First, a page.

Packers rely on patchwork line

GREEN BAY, Wis. — With Aaron Rodgers trying to help the Green Bay Packers secure a No. 1 playoff seed against a sputtering Chicago Bears team missing its two best offensive players, the NFL’s most storied rivalry is looking pretty lopsided these days.

Going into tonight’s matchup at Lambeau Field, the Packers can clinch home-field advantage in the NFC with a win, with the added bonus of knocking their rivals out of the playoffs and beating them for the fourth — yes, fourth — time in 2011.

The Packers might have lost their shot at a perfect season at Kansas City on Dec. 18, but they probably won’t need a perfect performance to beat a team that has turned to Josh McCown at quarterback.

Green Bay does have one major concern, though: Can an offensive line depleted by injuries keep Rodgers from taking too many hits from a still-dangerous Bears defensive line?

Rodgers conceded that the Packers may have to adjust their offense to compensate for a reshuffled line.

“Depending on who’s playing where, you might have to tweak a few things because those guys are used to playing in certain spots,” Rodgers said. “If they have to move around a little bit, it’s going to take getting used to.

“We feel confident about the guys we’re going to line up, and there’s an expectation they’re going to play and play well. But you’ve got to be smart with the personnel you’ve got as well.”

Kansas City got good pressure on Rodgers, including four sacks, and the Bears hope to do the same.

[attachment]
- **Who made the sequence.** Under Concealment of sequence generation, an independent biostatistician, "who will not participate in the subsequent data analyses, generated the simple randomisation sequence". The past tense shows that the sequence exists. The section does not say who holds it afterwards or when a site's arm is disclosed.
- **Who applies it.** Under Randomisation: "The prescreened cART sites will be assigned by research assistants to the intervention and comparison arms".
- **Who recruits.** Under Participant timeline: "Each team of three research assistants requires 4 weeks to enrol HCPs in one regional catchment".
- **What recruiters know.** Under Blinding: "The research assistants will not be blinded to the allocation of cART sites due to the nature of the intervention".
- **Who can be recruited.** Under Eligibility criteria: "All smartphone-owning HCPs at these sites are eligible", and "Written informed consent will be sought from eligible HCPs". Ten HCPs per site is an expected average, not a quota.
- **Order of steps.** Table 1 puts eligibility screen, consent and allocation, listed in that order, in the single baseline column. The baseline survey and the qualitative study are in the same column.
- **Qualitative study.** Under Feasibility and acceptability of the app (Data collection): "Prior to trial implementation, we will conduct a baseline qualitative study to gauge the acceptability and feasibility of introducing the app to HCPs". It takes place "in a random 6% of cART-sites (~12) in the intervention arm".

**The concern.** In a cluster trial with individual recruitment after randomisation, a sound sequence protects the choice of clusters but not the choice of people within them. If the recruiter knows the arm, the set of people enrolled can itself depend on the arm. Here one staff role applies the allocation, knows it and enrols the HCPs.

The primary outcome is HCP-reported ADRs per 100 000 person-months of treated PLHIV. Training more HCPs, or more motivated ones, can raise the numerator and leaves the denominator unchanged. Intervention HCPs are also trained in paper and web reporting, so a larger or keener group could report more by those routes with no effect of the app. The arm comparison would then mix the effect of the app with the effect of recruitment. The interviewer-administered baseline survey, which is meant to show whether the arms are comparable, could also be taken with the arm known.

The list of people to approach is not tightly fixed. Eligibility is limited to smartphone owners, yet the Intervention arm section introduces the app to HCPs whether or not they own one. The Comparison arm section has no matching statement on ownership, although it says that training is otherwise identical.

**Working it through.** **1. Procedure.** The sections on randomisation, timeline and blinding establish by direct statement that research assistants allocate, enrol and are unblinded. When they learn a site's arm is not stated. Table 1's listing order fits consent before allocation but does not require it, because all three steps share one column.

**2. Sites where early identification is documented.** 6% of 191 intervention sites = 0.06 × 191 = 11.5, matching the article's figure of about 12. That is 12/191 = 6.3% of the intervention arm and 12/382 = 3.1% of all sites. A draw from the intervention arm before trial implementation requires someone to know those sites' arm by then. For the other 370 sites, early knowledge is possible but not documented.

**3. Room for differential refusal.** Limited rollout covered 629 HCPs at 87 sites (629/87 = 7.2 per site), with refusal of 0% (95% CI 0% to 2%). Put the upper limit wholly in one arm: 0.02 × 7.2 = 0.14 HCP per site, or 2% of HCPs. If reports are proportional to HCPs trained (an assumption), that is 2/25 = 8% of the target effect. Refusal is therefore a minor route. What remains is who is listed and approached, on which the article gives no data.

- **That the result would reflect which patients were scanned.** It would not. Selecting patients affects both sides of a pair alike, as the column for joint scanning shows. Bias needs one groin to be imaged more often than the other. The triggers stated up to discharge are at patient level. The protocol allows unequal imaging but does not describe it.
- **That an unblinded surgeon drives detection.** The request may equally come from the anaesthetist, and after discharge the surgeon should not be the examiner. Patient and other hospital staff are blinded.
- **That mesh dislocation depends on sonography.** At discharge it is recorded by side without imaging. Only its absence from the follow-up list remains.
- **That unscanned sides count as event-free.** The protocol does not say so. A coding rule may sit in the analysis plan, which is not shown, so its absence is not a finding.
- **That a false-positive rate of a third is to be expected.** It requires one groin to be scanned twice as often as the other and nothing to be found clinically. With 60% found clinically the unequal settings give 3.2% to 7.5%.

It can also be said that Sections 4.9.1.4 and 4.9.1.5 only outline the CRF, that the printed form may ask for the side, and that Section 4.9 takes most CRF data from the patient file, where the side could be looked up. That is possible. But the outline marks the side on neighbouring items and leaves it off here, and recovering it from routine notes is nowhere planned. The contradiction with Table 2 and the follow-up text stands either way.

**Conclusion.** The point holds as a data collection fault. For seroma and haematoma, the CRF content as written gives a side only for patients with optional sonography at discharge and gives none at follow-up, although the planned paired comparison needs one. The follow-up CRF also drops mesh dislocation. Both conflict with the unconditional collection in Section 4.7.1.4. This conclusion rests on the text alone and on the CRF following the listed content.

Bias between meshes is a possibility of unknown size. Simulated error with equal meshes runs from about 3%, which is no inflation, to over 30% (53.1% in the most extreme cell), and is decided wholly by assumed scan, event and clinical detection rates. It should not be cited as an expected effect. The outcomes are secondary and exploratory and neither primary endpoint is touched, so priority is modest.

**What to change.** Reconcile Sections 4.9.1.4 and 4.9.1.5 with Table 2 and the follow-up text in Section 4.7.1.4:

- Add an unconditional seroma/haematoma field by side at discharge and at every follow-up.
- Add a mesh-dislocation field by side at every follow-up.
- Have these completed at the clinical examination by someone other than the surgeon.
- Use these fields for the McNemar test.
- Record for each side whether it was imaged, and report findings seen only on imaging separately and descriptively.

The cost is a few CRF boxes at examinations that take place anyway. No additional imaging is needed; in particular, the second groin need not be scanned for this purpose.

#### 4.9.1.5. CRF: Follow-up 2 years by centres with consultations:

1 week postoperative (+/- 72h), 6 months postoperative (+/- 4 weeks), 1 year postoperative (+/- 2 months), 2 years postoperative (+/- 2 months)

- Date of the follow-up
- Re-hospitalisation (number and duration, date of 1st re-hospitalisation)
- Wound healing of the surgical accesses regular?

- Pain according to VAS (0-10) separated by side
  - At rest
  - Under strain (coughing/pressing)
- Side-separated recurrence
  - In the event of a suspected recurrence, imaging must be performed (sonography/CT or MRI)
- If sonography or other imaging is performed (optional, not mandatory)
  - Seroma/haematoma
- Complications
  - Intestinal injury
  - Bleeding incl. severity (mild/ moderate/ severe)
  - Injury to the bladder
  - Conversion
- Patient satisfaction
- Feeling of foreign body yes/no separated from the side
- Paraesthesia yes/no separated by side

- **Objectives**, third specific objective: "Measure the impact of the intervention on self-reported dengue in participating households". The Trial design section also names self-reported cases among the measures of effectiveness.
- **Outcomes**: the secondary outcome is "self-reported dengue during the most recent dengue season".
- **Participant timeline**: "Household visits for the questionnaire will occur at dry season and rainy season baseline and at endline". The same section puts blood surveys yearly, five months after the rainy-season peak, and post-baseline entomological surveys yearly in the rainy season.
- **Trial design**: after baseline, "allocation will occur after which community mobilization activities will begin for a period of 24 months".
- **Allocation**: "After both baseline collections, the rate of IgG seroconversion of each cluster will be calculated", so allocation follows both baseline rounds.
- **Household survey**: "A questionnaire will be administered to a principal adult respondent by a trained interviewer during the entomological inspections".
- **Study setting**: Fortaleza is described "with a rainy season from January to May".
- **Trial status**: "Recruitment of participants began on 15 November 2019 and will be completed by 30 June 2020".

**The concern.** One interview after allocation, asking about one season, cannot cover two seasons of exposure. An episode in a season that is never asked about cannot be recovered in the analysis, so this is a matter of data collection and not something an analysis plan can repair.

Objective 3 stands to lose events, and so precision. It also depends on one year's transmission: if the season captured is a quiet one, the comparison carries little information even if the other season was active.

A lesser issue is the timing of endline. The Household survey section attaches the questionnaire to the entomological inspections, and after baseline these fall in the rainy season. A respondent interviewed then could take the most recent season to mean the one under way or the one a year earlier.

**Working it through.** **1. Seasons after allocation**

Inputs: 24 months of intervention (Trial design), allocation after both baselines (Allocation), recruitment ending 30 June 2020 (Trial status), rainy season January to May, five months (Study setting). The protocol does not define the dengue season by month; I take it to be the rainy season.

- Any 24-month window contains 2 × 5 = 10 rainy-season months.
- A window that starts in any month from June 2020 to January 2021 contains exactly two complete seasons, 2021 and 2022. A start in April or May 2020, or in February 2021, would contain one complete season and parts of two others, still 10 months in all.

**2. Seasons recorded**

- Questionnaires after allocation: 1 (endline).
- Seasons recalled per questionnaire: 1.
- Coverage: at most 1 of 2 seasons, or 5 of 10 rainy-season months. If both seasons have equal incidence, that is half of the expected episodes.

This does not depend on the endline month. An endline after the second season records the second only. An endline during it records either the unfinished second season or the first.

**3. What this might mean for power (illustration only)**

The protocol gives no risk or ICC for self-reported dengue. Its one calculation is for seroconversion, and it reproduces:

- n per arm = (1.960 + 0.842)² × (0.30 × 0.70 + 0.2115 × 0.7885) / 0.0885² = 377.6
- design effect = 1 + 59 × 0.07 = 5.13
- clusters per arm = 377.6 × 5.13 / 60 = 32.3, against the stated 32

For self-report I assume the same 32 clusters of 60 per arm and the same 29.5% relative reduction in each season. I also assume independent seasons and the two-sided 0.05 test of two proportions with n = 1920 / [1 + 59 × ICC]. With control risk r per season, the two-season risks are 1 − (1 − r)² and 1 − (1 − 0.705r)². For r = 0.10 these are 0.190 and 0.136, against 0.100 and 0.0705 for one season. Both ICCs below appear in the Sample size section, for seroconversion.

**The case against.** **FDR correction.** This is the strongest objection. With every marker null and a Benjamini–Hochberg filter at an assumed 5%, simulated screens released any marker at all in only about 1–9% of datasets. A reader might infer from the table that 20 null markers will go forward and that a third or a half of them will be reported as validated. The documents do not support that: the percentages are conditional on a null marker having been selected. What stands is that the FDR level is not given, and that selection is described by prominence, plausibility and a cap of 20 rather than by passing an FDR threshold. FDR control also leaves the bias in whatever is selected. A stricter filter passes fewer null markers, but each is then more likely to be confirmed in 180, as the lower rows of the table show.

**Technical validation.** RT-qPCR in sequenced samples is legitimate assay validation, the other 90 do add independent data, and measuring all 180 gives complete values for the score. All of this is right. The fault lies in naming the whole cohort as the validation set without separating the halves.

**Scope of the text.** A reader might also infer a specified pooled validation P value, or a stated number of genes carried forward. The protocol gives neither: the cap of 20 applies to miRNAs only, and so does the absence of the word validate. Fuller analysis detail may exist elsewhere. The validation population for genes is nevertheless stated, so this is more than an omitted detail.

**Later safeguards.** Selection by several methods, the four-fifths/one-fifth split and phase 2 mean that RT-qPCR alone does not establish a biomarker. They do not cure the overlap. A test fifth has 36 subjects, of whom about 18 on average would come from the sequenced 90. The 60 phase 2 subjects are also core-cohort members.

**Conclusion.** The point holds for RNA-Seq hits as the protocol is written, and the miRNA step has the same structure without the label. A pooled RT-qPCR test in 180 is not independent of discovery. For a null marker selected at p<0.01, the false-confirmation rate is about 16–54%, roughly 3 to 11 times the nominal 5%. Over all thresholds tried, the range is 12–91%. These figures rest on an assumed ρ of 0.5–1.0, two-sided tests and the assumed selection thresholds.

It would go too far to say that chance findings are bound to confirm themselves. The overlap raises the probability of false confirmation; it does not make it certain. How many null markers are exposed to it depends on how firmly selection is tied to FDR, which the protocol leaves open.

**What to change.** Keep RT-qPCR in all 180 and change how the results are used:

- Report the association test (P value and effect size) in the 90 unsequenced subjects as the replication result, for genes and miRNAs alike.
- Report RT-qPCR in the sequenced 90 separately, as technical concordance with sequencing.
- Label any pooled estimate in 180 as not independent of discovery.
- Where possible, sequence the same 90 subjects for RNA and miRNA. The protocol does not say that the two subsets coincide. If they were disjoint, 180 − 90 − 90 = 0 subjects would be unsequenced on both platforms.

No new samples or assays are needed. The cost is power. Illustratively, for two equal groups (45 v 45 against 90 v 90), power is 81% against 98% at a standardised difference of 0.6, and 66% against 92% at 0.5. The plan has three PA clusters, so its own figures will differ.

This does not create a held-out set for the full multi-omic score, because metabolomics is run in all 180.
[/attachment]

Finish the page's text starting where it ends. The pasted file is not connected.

“We’re lucky we’re athletic up front,” linebacker Brian Urlacher said. “We’ve got some guys who can rush the passer with four, which has helped us quite a bit. And we’re pretty athletic in the back end as well, so we run around. But there’s really not a whole lot you can do against him. He’s going to make his plays. Hopefully we can make some as well.”

The Packers could be without their top three offensive tackles after injuries to starting right tackle Bryan Bulaga and backup Derek Sherrod. Bulaga sprained his left knee and has been ruled out for today, while Sherrod broke his right leg and is out for the season.

Veteran left tackle Chad Clifton returned to practice this week, but it’s not clear when he’ll be ready to play. Clifton hurt his hamstring in the Packers’ victory at Atlanta on Oct. 9, then hurt his back during the rehabilitation process.

The Packers could play Marshall Newhouse at left tackle, Evan Dietrich-Smith at left guard, Scott Wells at center, Josh Sitton at right guard and T.J. Lang at right tackle. In that scenario, Wells and Sitton would be the only starters playing their natural positions.

Even before losing Bulaga and Sherrod, the Packers allowed too much pressure on Rodgers the past few weeks. Rodgers has been sacked seven times in the past two games and taken several other big hits.

“Obviously, everybody knows the sacks and the hits, problems that we’ve had the past few weeks,” Lang said. “It’s never good to watch a quarterback get hit as many times as he’s getting hit. We’ve got some guys moving around. That’s not an excuse for us. Our mentality is, whoever’s playing, your No. 1 job is to protect the ball carrier, protect the quarterback.”

Packers receivers also struggled to make up for the absence of Greg Jennings, who has a left knee sprain and is expected to return for the playoffs. But Urlacher said Rodgers’ play can cover up a lot of other issues for the Packers’ offense.

“No. 12’s still playing quarterback, so that’s all that matters in that offense,” Urlacher said. “He gets rid of the football so fast and knows where to go with the ball. It may be a little bit of a weakness for them, but he’s still playing quarterback for them, so they’re still dangerous.”

But even if the Bears deliver a typically good performance on defense, they still might struggle to score without their two most critical players on offense, quarterback Jay Cutler and running back Matt Forte.


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